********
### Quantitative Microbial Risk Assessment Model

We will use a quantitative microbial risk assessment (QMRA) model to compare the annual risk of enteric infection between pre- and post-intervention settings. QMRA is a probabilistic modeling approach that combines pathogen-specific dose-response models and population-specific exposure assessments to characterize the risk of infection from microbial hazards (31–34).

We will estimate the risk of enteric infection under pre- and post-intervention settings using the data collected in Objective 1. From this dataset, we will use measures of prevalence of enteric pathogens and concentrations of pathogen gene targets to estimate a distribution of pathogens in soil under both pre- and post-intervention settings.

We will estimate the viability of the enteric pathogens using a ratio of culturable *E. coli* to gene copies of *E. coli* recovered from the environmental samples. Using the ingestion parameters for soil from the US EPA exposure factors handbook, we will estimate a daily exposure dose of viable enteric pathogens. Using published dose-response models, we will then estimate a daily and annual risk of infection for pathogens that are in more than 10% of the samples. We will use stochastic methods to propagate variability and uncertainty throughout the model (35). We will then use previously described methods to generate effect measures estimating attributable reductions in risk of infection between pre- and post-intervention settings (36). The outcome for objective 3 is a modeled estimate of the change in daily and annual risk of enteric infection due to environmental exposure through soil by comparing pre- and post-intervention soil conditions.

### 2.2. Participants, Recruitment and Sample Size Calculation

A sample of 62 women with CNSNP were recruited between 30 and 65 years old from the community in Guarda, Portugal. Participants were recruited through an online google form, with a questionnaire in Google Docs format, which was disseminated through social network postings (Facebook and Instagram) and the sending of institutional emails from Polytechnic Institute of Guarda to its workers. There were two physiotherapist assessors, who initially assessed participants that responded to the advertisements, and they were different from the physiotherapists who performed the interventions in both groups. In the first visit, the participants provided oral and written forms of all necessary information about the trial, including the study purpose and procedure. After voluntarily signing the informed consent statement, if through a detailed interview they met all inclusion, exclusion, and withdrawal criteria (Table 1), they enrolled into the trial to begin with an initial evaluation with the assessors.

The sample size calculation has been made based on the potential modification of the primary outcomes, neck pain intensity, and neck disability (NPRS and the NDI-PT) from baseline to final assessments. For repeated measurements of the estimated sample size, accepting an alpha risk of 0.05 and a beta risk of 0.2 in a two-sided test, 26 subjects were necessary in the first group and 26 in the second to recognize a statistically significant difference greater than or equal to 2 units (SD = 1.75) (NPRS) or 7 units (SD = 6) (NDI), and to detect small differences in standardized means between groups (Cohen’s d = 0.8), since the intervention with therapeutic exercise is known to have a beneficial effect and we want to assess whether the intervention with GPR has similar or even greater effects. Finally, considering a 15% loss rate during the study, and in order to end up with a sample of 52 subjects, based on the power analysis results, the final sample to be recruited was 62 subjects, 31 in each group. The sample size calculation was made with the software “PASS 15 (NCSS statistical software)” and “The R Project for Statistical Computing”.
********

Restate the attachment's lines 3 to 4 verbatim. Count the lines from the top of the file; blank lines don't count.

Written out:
We will estimate the risk of enteric infection under pre- and post-intervention settings using the data collected in Objective 1. From this dataset, we will use measures of prevalence of enteric pathogens and concentrations of pathogen gene targets to estimate a distribution of pathogens in soil under both pre- and post-intervention settings.

We will estimate the viability of the enteric pathogens using a ratio of culturable *E. coli* to gene copies of *E. coli* recovered from the environmental samples. Using the ingestion parameters for soil from the US EPA exposure factors handbook, we will estimate a daily exposure dose of viable enteric pathogens. Using published dose-response models, we will then estimate a daily and annual risk of infection for pathogens that are in more than 10% of the samples. We will use stochastic methods to propagate variability and uncertainty throughout the model (35). We will then use previously described methods to generate effect measures estimating attributable reductions in risk of infection between pre- and post-intervention settings (36). The outcome for objective 3 is a modeled estimate of the change in daily and annual risk of enteric infection due to environmental exposure through soil by comparing pre- and post-intervention soil conditions.